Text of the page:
Artist and critic, Alexander Adams reviews ‘Work in Progess: Alex Hoda’
Work in Progress: Alex Hoda
Cass Sculpture Foundation (ed.)
Contributors by Flavia Frigeri, Melissa Hamnett, Clare Hindle, Gerald Matt, Claire Shea, John Richardson
Design by Simone Koller and Corina Neuenschwander
Hardback ISBN 978 31. 7757 3974 0 (R.R.P. £35.00)
Publication date: 3 April 2015
Publisher: Hatje Cantz/Cass Sculpture Foundation, 112 pp., 176 illus.
Alex Hoda (b. 1980) is a young sculptor from London who has become noted for the variety of media he has used for his organic sculptures. He has worked in stone, ceramic, cast metal and more pliant material such as synthetic compounds not usually associated with fine-art sculpture. Hoda trained at Wimbledon, Goldsmiths and the Royal Academy Schools. It remains open as to whether he can be counted as a member of the movement that takes entropy as both a subject and mechanism of production. The group includes Angela de la Cruz, Anya Gallaccio and others. It is perhaps useful to consider Hoda in that light, but realise that he is of a different temperament and with distinct concerns.
His sculptures are organic and are full of allusions to natural forms – animals, vegetation, internal organs. The sculptures often have a strong visceral element. The raspberry-syrup glazes over earthen ceramics recall nothing so much as blood on the innards of an animal or flayed muscle (fig.2). The perforated forms are closer to weathered biomorphic forms such as bones and wood, but not in any Hepworth-Moore way. They have a near flame-like aspect (fig.3). The reflections from the glazes keep the forms wavering and subject to movement, imbuing them with a pleasing visual slipperiness. Other sculptures incorporate manufactured elements and seem like mutant toys or failed models for animations. The bas reliefs are parodic pastoral idylls in the Graeco-Roman manner, with mutilated trash and premade kitsch. Horror and humour are never far absent from these latter pieces.
Hoda’s sculptures are in the collections of Charles Saatchi, Cass Sculpture Foundation and Australian public museums, among others. This publication, arranged to coincide with Hoda’s solo exhibition at the Cass Foundation in Sussex, is in the form of a sketchbook-cum-scrapbook, with notes and snapshots. There are many illustrations of sculptures, but the captioning is a touch wayward. The text consists of multiple interviews and some short essays, with biographical data. Overall, it does not present the images in any chronological or thematic manner. Considering Hoda’s eclectic approach and the limited scope of what can be done in 112 pages, the format is a suitable choice.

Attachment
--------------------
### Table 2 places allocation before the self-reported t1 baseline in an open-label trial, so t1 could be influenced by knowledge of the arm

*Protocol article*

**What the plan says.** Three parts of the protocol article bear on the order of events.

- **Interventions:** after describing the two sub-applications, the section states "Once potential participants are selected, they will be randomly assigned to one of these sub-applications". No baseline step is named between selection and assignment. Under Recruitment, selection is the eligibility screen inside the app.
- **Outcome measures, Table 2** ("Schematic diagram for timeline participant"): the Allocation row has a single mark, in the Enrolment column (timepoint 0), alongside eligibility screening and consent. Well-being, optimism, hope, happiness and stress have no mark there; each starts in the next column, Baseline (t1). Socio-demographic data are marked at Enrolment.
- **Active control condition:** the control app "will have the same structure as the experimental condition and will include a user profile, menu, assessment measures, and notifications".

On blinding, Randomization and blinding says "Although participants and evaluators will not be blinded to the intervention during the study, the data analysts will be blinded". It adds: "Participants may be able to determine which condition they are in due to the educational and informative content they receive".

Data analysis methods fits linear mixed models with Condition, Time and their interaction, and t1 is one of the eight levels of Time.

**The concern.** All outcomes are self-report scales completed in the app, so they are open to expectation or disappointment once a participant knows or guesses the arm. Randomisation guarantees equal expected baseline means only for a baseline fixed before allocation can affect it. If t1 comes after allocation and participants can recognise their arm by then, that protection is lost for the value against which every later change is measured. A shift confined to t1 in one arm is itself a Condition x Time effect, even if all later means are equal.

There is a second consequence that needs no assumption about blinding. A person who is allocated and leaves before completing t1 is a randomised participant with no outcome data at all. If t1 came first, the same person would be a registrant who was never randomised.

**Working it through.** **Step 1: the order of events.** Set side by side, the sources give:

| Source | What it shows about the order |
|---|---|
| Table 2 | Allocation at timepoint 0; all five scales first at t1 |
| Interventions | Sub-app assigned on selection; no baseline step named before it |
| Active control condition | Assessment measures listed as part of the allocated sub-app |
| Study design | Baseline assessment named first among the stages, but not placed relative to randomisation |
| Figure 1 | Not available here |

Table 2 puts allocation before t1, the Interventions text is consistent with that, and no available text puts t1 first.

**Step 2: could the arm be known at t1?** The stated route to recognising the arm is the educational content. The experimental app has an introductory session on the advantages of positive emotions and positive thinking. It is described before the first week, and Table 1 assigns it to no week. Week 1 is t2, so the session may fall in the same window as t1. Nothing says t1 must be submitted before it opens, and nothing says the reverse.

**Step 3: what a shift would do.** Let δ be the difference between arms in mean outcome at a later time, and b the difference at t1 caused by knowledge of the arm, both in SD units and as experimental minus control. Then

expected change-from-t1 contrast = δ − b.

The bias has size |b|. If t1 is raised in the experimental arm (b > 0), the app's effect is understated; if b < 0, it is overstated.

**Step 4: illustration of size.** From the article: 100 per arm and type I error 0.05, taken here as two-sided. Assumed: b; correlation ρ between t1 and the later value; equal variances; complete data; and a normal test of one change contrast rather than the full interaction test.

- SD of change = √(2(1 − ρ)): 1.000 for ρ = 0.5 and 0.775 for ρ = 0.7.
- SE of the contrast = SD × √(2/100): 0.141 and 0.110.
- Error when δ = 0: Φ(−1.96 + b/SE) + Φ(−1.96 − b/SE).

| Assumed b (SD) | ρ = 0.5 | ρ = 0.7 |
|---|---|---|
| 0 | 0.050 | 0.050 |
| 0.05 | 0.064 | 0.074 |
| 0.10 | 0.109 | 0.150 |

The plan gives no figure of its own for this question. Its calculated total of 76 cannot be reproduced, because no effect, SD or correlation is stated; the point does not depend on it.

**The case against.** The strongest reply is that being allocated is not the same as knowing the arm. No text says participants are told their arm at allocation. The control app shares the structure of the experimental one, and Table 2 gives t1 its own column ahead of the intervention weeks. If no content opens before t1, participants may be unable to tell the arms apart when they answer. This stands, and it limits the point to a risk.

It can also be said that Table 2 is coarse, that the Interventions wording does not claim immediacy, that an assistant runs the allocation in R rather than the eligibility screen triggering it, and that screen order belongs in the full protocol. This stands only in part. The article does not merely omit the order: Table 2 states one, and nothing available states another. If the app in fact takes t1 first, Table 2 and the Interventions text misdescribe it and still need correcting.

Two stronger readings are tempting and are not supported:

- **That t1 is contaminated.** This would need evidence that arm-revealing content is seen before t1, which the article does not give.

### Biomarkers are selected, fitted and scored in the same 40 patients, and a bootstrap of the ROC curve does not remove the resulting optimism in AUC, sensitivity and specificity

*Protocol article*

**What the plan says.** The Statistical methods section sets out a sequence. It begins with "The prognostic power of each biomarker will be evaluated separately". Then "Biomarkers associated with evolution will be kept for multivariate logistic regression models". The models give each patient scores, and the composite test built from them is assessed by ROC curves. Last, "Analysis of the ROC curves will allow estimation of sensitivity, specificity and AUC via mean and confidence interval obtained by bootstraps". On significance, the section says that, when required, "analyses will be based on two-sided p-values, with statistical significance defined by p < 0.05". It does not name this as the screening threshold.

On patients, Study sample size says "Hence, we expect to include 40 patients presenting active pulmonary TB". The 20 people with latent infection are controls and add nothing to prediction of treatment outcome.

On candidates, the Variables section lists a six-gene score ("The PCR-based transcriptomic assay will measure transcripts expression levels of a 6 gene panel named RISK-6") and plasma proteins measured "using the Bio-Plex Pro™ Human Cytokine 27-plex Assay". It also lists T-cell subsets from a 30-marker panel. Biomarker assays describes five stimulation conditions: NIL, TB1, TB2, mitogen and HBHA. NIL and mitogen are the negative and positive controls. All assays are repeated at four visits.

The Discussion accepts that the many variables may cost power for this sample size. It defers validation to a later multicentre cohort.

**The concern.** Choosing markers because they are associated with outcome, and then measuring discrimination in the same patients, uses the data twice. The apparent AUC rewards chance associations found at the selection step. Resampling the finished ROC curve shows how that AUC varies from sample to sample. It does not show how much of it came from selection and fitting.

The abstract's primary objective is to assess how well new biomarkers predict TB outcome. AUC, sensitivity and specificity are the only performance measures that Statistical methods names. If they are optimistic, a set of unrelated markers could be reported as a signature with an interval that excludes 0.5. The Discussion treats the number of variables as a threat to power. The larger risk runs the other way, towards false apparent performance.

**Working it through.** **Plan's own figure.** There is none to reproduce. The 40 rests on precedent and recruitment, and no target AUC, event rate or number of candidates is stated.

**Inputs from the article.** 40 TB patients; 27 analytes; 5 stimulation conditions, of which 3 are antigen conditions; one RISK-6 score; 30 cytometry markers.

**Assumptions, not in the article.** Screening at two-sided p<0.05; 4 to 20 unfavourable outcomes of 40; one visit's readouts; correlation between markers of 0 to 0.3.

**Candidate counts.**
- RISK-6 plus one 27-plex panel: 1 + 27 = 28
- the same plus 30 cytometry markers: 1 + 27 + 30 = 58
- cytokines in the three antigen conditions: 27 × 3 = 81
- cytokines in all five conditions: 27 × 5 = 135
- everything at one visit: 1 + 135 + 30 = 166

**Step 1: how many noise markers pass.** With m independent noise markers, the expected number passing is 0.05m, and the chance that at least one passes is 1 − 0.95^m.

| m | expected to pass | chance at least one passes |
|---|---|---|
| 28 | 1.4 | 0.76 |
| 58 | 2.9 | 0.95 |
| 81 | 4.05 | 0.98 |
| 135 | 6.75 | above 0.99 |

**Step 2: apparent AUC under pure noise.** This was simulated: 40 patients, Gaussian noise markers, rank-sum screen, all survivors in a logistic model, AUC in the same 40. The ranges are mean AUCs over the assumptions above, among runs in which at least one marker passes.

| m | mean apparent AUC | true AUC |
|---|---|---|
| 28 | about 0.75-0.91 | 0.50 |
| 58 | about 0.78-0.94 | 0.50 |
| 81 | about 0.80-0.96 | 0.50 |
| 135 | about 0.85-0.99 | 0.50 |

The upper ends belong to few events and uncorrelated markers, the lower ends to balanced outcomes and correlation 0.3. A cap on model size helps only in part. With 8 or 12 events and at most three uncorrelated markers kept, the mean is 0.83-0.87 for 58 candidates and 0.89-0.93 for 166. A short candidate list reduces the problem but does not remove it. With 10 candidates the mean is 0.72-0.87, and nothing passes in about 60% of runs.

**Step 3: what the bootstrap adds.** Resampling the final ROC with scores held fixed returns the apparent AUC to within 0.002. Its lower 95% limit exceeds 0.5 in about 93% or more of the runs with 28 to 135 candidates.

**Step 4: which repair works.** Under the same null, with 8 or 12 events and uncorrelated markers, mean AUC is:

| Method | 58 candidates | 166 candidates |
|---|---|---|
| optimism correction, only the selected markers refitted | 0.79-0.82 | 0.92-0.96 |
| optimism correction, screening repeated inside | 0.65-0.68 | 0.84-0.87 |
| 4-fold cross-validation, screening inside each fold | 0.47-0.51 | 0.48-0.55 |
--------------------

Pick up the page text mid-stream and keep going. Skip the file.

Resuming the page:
Unfortunately, with the exception of an enlightening interview with the artist conducted by John Richardson, the texts are of little value. They share a common failing. Too much is made of the transformation of ephemeral and disregarded original sources into bronze, ceramic and marble, the materials of high art. This modus operandi has been a staple part of art practice for decades and art writers really ought not to be getting so excited about it in 2015. Such views also pander to a recent common fallacy that art is only engaging when one discusses sources and external aspects exclusive to the art work under discussion. In other words, it is the story of piece of art that matters and not the art itself. Nonsense. Art is interesting and affecting because it is art and it affects us aesthetically.
What is compelling is not where Hoda’s art has come from but where it is now. What are exciting about Hoda’s art are the plastic form, colour and texture in combination. If interpreters follow the diverting but ultimately self-indulgent and arid course of discussing Hoda’s art primarily in relation to sources and putative influences then they short change art, artist and viewer. Hoda’s art is not some visually null object made only to prompt discussions about production. If it were then the relative success (or failure) of the final art works would be beside the point. It is far from beside the point. Where is the critic who is willing to take on Hoda’s art as art? Hoda’s art is fascinating but the least fascinating part is the sources. When critics, curators and publishers have the courage to discuss Hoda’s sculptures in concrete terms relating to their physical qualities then we will all benefit.
Main image: Alex Hoda, Whirlwind, 2011, polystyrene, 1mm zinc, steel and copper with bronze finish 225 × 100 × 100cms. (photo: Barney Hindle© Cass Sculpture Foundation, Alex Hoda)